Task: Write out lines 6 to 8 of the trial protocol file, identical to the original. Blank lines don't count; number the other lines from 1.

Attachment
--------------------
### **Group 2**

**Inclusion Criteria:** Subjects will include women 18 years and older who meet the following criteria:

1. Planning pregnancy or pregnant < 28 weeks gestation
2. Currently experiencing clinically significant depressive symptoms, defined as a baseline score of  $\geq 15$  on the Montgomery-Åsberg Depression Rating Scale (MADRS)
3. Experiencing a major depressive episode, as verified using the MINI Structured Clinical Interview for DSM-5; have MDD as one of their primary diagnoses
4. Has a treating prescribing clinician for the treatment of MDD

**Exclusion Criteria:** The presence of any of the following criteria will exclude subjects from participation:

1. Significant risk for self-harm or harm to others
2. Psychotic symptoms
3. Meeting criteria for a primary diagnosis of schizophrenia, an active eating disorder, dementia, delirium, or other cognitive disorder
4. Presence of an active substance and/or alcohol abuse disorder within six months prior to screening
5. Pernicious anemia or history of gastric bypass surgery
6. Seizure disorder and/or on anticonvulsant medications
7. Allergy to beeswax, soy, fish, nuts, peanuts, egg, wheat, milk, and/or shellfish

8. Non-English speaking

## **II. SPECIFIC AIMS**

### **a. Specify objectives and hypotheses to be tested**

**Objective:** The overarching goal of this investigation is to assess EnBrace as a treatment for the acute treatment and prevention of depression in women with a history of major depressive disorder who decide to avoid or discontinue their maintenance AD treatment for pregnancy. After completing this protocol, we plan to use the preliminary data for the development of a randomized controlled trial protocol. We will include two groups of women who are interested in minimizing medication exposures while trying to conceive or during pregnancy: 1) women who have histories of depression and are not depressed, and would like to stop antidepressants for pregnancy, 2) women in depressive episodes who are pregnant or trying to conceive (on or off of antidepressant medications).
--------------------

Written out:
4. Has a treating prescribing clinician for the treatment of MDD

**Exclusion Criteria:** The presence of any of the following criteria will exclude subjects from participation:

1. Significant risk for self-harm or harm to others